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The Importance Of Family

Fr. McKenna’s Nieces and Nephews, About 1966

My brother Frank has 5 children from the ages of 9 down to 3. I think that he practices more virtue in one day than I do in a month. Patience, Forgiveness, Perseverance . . . you name the virtue and a parent has to have it.

The home is the training school for later life. The children learn from their parents. Unconsciously they pick up the attitudes of their parents. If the parents say one thing and the school says another, the attitude of the parents will win out over the school. This is certainly a crushing reality and responsibility to the parent; they have immense power to form the child one way or another.

Doing things together brings a closeness, a stronger bond of union. I remember one priest telling me that in one of his parishes, he did not feel close with his Pastor, or even care too much for him. But when they lost their housekeeper, the two of them began to wash dishes together and over the kitchen sink a new friendliness and understanding sprang up. Families can learn from the bond formed by these two men. Parents and children doing things together will increase the closeness and bond between them. Doing dishes, making beds, gardening during the spring, playing catch. Children grow quickly, so the best time is now – don’t wait, and if you did wait, still do it now, it’s never too late.

Communication is important. If you are angry, talk out your feelings. Express your sadness, downheartedness, your depression or fear. By bringing them out in the open, the family members will be more receptive and understanding to the feelings of others. When these feelings are held in, tension builds and unhappiness develops. Like a finger cut that is not treated, these feelings fester and become a growing sore that weakens the morale of the home.

Children not only grow physically from the traits of their parents, but they are influenced by the attitudes, beliefs, emotions, and habits of their parents. Look into your home life today and ask yourself, “What am I contributing to my children, my spouse, my family?”

Fr. George McKenna

Uncle George didn’t always date his original articles when creating them. From the ages of his nieces and nephews provided in the first sentence, this reflection on family life was probably written sometime in 1968. 51 years later, Fr. McKenna’s messages are still relevant.

February 26, 2019 Posted by | Bulletins | , , , , , | 5 Comments


Fr. McKenna provided Joy to many in his years at Quigley. This picture is from the 1964 Yearbook, he was the Spiritual Director for 3rd Year Students

Years ago, while in Rome, I visited the Pontifical North American College, situated on a high piece of ground overlooking St. Peter’s Square.  The College, with a four year course in Theology, prepares students for Ordination to the Priesthood.  Our American Bishops send their brightest men to this prestigious school.  Needless to say, I am not an alumnus of PNAC.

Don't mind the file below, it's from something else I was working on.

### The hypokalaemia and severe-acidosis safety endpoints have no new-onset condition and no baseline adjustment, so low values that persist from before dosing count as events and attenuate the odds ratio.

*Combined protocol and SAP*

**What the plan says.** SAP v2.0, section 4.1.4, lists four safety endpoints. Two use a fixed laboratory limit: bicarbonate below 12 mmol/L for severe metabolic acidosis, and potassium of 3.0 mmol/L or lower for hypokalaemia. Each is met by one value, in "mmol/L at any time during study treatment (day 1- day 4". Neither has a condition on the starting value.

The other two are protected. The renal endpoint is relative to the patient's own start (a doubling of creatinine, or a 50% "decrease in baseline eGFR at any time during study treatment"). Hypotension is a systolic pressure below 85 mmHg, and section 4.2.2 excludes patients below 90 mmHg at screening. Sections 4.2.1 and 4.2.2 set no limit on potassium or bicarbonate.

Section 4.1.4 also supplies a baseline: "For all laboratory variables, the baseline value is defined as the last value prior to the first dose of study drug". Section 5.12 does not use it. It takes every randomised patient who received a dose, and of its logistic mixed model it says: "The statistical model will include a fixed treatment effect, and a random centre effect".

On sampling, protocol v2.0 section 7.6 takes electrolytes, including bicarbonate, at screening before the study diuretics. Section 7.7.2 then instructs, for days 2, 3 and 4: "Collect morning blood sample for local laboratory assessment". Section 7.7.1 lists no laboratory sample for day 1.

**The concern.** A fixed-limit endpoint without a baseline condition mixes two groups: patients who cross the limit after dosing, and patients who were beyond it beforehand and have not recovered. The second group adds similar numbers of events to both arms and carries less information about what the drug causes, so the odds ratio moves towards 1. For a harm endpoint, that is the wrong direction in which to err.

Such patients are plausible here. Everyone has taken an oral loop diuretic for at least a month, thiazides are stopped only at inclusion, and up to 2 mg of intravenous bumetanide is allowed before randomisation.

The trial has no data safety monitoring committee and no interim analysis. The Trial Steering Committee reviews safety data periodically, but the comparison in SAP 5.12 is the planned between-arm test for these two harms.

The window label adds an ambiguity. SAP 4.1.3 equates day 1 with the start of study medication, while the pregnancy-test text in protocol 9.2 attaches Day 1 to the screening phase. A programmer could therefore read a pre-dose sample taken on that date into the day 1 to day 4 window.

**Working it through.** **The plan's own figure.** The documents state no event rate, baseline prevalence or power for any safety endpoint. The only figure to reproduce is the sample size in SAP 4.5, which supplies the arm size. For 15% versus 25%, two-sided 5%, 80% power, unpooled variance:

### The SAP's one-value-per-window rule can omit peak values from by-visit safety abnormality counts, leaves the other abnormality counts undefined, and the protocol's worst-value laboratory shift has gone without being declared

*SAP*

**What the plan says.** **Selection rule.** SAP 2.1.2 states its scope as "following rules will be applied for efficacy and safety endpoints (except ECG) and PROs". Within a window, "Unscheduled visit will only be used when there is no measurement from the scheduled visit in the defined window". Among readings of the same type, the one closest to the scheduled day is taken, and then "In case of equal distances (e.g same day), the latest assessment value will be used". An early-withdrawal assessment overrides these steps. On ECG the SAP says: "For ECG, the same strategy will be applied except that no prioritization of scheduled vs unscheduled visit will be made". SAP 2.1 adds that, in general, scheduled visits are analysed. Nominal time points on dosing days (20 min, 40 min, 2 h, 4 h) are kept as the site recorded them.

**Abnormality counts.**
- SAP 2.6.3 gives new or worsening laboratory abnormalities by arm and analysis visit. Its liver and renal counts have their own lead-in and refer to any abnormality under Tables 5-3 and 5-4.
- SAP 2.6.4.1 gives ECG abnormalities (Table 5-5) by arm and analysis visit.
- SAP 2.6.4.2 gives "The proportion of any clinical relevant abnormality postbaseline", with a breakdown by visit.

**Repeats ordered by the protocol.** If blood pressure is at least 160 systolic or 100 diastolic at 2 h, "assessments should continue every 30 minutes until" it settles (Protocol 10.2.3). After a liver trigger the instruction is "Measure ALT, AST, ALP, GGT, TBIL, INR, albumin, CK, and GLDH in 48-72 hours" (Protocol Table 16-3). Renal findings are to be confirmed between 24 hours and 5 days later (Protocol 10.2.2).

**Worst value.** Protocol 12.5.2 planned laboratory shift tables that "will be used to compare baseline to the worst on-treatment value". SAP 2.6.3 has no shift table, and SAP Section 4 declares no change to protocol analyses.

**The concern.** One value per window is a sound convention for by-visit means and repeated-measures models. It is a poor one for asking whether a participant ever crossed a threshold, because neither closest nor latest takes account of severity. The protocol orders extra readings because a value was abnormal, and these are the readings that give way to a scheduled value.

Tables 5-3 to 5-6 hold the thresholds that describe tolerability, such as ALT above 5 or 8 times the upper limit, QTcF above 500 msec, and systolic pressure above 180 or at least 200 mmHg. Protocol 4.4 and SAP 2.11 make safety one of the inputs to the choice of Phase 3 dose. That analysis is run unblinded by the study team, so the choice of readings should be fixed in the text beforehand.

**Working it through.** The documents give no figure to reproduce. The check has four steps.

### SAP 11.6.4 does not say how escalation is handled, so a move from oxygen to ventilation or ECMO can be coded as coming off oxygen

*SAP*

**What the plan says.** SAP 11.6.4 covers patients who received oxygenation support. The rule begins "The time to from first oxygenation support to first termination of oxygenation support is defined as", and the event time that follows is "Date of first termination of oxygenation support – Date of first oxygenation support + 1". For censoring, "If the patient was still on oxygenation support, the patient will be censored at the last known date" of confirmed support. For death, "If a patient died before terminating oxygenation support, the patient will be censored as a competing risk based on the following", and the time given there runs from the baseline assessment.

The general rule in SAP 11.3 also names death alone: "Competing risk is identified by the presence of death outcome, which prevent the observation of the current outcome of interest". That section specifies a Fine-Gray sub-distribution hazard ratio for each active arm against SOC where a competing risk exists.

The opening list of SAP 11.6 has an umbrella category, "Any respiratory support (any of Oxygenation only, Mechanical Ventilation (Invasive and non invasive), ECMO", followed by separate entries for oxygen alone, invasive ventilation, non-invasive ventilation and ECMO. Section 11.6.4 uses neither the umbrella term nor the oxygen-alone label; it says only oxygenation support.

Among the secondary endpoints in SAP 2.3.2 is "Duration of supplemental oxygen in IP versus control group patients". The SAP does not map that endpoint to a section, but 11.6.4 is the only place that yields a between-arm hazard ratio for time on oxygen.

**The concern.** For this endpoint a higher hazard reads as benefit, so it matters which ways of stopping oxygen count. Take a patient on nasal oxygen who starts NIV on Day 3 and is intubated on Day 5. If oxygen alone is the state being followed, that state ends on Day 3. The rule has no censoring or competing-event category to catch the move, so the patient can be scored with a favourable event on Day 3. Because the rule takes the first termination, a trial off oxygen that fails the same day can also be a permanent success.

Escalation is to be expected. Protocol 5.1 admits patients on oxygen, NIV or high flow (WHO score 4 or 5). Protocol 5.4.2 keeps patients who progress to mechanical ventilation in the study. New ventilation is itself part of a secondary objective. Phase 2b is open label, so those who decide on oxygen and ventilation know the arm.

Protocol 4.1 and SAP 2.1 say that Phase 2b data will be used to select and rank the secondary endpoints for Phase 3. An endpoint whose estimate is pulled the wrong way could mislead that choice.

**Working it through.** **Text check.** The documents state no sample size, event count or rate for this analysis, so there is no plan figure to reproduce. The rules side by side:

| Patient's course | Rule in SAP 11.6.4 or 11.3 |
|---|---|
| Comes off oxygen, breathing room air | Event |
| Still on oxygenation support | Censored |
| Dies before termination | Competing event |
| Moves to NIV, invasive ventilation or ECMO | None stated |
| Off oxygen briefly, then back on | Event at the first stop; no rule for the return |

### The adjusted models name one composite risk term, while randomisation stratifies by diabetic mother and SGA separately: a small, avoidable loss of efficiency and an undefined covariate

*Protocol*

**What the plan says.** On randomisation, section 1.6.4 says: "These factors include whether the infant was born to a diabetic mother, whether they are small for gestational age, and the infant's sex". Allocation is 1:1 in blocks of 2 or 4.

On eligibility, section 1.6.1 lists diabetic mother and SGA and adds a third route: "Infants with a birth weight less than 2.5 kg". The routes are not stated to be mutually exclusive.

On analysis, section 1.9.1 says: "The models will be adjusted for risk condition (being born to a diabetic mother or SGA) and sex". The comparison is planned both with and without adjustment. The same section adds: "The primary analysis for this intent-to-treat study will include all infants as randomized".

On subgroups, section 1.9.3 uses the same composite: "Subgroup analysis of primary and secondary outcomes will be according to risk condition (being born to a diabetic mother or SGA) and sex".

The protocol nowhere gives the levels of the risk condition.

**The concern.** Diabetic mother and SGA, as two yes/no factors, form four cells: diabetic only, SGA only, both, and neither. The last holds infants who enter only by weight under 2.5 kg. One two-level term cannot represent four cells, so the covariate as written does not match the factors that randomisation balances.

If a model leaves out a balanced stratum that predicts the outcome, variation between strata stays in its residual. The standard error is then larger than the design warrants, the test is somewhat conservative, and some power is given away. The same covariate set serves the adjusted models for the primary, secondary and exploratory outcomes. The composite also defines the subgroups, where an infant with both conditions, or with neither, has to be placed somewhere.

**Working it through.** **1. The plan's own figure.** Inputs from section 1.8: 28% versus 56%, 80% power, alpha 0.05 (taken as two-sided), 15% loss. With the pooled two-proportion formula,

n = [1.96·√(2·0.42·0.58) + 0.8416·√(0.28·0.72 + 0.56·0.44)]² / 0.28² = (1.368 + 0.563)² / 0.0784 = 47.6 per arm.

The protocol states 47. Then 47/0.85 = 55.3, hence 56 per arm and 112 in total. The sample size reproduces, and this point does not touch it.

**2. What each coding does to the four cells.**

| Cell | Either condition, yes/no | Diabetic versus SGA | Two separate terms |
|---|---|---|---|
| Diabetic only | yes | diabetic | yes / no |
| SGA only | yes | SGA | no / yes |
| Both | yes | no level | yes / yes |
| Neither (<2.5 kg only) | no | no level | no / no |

I sat in the first pew in the Chapel to listen to the Rector speak to the men on the necessity of Joy in the life of a priest.  Joy is the happiness of the spirit!  A priest without joy is just a shell of a priest.  We can say that about all people.  A life without Joy is just a shell of a life, no matter what gifts we have.

The Rector gave a simple formula for keeping Joy in our lives.  We are to keep a hierarchy of persons in our hearts.
JOY = Jesus, Others, You!

Christ must occupy first place in our hearts.  Then comes Others.  And finally, in last place is Ourselves.  If any serious evil rests in our hearts, Christ cannot rule there.  We have set up a false god!  Even if we allow less serious evils remain in our spirit, like unloving ways of living, we lessen the influence of Christ.  Joy has less chance to be a part of our life.

The Rector emphasized the importance of “Others”.  He told a simple story that I’ll always remember.  One time, an old man, without family or visitors, lay dying in a charity ward in St. Louis, the hometown of the Rector.  A despairing spirit filled his mind and heart.  Then a young doctor began walking through the ward each day, and as he passed the bed of the old man, the doctor would tweak the man’s big toe.  No words were spoken, but in a special way though, the young doctor reached out to the dying man and indicated, “I see you, I notice you.”  The man died in peace.

If Joy is to be ours, we have to look about us to see how we can help others pursue their dreams for happiness.  Even our dog at home wants us to pat him on the head, and caress his ears.  Mark Twain said, “I can live for two months on one compliment.”  Joy will come in the back door of our hearts if we follow the Rector’s formula for happiness of spirit.

At this time, I was in Rome for our Annual Meeting of Catholic Airport Chaplains.  For four days, Chaplains from many European and American Airports prayed together, shared ideas about helping the traveling public and reminded each other of the wonderful chances we have to assist God’s people in our work.  A great joyful spirit filled our days.

Fr. George McKenna


February 23, 2019 Posted by | Bulletins | , , , | 6 Comments